Often as artists in the church we’re asked to tell the truth in very clear and precise ways so that the “average guy in the pew” will get the message, in other words, teach. Now I’m not saying that we shouldn’t take all people into account when we’re preparing something like a film, a song, a painting, a dance, or a play. But if we have created the piece with the expressed purpose to only explain and teach, we have suddenly become biased and thusly complicated things a great deal more than if we had just created…just because.

My girlfriend works at a large, mega-church in Chicago. We often talk about the difficulty an artist has working in an evangelical institution. Thankfully, this particular church does place a high value on the arts. However, oftentimes the “average guy in the pew” argument beats the artist’s original conception because someone believes the “average guy” won’t “get it.” Now we could go back and forth about what is more important…either everyone logically understanding everything that might be going on in a piece of art, or the feelings of wonder, beauty and awe that the piece of art created. (For the record, I don’t believe that those things are mutually exclusive!)

At any rate…back to our post-enlightenment minds…I think most of us believe in the separation of art and church whether we know it or not. Betty Spackman writes,
“Whether one is an artist or not, I think as Christians we are all implicated in the horrendous deficiency of imagination, the visual illiteracy, the dispassionate celebrations of “the joy of our salvation,” the uncaring lamentations of our sorrow for the oppressed and wounded, our lack of protest for the destruction of our ecosystem and the consumerist kitsch that is the predominant expression of faith in most of the Christian community.”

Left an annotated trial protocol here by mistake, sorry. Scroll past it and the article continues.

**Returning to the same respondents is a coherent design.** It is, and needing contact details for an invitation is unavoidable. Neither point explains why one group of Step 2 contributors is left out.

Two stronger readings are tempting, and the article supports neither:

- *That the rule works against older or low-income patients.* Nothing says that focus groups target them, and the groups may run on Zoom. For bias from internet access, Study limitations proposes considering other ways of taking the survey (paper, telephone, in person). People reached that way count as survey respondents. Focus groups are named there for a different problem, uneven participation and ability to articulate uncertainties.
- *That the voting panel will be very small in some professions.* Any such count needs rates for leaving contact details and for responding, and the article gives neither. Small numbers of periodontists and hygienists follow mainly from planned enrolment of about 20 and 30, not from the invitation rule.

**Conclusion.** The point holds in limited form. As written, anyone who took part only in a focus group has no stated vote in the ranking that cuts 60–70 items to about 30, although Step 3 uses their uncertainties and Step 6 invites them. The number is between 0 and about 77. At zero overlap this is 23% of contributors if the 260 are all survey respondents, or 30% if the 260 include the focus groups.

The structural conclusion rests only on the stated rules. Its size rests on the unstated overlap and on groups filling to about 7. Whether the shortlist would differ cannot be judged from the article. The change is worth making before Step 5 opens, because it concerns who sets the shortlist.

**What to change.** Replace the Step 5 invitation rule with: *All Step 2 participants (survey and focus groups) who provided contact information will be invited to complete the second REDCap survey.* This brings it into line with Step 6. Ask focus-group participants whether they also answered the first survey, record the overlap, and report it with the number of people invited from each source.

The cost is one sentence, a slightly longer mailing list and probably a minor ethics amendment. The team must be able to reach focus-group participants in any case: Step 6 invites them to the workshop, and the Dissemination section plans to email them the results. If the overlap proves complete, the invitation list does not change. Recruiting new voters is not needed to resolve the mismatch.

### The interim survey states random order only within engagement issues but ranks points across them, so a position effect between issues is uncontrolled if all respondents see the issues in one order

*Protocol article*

This is a scathing indictment of the state of art in many of our modern-day churches. I don’t claim to have the answer, though Spackman’s words do seem to bring with them an air of the prophetic…what if we were just the messengers?

Click here to read the whole article by Betty Spackman

Monday, June 11, 2007


It has been quite awhile since my last post. As I was awaiting the switch from the beta version to the new blogger, as well as a new, cleaner design...I simply stopped writing. That combined with classes, papers, relationships, projects, etc...this blog really took a backseat.

Now that I'm back in Seattle for summer classes, my hope is to pick up where I left off. Though it does feel kind of weird to start writing on this thing again. You wonder if anyone still reads it and then there is the "blogger-guilt."

I have a few friends that run online communities and find that sometimes their entire lives are focused on constantly producing new content. Because in the online world, if you don't have new content you basically die.

Despite months of nothing new, I stand alive.

For the two (hi mom!) of you who still read this, I thank you for your patience!

Consider this my humble, re-beginning.